Is the Bible, does the Bible really teach that repentance is a prerequisite for forgiveness? Can we honestly, and effectively forgive somebody who is unaware that he has hurt us? Is unmoved by the pain he has brought into our life, is an able to ask for forgiveness either because of illness or even death. The forgiveness experts are divided on this issue. Many would say it is absolutely impossible to forgive somebody who demonstrates no repentance or remorse. Why do people make such an assertion? Well today, we're going to talk about three reasons people say you can never forgive the person who won't say I'm sorry. And see what the Bible really says about this issue.
First of all, some people say forgiveness has to be earned. When somebody wrongs us, they create a debt that they owe to us. Many of you can recall right now, somebody who has wronged you, the moment they hurt you, they owe you for what they've done. We all understand that, wrongs create an obligation. When we sin against God, we add to the debt that we owe God. It's the same thing when we hurt another person, when somebody wrongs you, they owe a debt. So, some people would say to simply absolve somebody without their ever showing any repentance or doing anything to earn that forgiveness. Well, that makes the equation in equal. There's this great cosmic debt out there that has to be satisfied. And it is fundamentally wrong to simply let somebody off the hook without ever hearing the words, "I'm sorry".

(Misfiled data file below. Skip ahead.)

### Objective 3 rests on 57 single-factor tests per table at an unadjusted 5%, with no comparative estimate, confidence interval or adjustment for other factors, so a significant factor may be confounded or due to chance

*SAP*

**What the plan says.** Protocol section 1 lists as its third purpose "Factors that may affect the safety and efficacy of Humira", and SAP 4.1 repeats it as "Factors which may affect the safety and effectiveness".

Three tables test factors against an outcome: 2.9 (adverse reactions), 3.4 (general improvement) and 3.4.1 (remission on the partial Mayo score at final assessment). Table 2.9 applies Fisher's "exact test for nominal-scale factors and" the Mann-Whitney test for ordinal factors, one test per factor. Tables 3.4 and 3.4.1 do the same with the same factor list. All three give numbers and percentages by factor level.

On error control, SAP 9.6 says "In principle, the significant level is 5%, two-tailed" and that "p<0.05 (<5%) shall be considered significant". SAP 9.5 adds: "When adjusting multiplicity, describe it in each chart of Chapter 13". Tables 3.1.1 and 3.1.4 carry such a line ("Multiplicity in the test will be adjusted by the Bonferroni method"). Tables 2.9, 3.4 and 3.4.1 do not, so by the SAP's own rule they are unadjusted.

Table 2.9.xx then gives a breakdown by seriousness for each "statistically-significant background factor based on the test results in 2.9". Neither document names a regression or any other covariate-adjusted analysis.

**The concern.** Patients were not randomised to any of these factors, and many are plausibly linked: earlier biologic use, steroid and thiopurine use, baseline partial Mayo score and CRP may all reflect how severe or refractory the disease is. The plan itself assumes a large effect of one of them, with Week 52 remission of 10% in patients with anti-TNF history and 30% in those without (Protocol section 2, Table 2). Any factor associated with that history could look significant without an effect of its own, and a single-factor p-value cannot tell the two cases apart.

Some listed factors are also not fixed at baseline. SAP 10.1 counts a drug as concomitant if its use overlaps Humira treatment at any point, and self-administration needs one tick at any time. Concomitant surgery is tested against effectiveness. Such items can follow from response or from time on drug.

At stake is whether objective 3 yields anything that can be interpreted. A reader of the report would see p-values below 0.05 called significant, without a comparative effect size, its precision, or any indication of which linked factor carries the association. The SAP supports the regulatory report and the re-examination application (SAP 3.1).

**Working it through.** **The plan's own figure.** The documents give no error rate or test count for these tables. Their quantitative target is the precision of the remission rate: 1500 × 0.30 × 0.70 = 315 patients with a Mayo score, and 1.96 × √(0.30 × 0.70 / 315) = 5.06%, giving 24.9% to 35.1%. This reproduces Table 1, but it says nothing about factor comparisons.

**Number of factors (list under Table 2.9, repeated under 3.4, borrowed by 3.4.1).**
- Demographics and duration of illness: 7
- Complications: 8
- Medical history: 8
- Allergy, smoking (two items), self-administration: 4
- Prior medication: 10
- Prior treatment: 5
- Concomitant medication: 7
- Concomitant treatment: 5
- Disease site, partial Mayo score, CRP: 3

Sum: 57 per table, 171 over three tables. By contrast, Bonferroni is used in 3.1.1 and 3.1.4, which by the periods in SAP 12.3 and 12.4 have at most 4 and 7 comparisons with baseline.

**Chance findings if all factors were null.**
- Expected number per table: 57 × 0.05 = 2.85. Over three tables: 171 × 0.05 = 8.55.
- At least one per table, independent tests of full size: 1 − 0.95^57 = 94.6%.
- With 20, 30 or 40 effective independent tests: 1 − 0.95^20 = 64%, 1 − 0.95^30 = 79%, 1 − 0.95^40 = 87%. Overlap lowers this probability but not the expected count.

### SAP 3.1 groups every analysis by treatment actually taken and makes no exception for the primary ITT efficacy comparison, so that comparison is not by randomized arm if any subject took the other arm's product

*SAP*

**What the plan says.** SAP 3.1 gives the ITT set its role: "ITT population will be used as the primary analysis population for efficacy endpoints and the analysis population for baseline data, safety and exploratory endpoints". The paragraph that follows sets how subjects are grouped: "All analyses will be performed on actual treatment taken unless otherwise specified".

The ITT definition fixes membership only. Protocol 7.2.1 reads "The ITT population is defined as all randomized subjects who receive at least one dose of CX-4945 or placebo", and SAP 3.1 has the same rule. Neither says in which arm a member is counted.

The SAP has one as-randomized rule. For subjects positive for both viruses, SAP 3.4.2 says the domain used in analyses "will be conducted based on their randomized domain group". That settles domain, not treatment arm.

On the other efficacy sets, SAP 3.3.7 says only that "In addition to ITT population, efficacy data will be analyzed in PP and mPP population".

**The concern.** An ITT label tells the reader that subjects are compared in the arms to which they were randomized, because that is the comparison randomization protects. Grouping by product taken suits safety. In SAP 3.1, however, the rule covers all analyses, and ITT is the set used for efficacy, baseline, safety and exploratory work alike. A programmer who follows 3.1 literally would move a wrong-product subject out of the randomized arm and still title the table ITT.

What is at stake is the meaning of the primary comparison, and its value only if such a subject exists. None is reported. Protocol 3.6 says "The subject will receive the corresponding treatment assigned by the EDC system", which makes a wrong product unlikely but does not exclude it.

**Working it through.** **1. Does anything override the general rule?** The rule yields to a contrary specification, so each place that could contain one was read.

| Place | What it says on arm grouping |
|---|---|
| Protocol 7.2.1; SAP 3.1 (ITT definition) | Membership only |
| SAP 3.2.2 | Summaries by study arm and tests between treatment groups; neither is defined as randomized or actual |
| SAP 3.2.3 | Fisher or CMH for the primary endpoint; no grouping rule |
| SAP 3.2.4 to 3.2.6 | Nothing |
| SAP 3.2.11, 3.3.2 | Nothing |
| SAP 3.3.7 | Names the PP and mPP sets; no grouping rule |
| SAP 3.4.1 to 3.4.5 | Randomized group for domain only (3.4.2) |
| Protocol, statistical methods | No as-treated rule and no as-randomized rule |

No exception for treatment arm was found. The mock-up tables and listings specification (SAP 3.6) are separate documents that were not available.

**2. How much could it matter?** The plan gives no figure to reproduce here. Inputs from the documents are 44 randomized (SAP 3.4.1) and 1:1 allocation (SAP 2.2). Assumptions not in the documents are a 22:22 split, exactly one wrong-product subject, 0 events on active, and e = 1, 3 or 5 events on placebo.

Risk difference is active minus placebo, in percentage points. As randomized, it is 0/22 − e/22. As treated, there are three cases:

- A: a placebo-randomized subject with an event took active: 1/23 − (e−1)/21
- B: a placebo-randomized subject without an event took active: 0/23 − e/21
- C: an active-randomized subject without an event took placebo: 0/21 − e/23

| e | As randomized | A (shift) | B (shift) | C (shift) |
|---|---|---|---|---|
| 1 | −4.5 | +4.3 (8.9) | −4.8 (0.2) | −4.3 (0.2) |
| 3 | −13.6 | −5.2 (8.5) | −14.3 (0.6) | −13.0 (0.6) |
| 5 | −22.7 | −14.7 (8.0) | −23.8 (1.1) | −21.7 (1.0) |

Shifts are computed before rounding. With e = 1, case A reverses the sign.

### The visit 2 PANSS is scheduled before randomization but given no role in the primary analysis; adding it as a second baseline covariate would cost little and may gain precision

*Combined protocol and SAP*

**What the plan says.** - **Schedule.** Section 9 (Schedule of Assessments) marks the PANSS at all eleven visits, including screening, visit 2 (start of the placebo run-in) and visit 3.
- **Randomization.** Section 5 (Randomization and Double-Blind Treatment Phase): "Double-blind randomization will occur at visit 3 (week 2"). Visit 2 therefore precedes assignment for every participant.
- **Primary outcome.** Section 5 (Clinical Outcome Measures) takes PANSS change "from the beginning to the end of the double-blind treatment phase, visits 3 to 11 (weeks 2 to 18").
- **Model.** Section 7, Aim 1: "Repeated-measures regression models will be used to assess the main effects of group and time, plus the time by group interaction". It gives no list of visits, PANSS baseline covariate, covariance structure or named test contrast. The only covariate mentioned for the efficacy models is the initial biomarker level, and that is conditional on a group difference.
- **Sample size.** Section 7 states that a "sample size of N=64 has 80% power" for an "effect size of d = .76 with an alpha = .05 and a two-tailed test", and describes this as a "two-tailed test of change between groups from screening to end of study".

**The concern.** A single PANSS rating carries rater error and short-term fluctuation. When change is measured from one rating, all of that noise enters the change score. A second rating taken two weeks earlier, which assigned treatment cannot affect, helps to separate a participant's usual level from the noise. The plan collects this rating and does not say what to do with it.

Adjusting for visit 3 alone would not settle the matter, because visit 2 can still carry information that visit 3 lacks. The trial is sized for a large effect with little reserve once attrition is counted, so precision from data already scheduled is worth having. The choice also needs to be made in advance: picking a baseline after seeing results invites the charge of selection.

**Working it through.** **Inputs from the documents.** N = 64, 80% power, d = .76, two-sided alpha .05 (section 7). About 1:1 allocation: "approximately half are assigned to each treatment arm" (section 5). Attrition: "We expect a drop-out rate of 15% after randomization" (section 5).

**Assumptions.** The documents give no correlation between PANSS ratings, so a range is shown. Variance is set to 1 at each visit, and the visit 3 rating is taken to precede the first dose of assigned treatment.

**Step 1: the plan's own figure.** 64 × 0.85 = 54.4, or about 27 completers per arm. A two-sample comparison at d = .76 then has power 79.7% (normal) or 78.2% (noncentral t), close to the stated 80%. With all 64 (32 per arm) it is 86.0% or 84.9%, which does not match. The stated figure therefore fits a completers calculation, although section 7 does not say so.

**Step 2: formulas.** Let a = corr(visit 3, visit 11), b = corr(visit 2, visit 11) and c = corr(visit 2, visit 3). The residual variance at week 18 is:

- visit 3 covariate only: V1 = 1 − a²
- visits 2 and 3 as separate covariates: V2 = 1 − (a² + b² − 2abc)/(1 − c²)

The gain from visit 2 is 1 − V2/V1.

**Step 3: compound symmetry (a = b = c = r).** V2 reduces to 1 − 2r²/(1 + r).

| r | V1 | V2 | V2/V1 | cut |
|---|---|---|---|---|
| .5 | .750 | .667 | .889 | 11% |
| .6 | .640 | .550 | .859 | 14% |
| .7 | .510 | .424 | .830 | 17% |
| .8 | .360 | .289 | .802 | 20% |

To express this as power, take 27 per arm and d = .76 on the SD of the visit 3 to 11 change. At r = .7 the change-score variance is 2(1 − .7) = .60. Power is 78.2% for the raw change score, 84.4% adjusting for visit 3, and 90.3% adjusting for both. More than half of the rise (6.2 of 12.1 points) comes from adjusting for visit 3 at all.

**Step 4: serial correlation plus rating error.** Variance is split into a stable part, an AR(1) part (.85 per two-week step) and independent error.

Now, people who insist upon that and are Christians often use a familiar story in the Bible to prove the point that repentance is necessary for forgiveness. And it's the story of the prodigal son. If you have your Bibles turn to Luke chapter 15, you know the story well. A son, a younger son in the family went to his father one day and said, "I want my share of my inheritance. And I want it now". Now what the son was really saying to his father was, I wish you were dead so I could get my money. But since it looks like you're going to be kicking around a while longer, I want to go ahead and get my money now so I can get out of this place. Well, you can imagine how such the request hit the father. He was heartbroken over it. Nevertheless, he relented and he gave his younger son the portion of the estate that belonged to him. And Jesus in telling the story said that the boy left and he dissipated his wealth very quickly on wine and women. And who knows what else?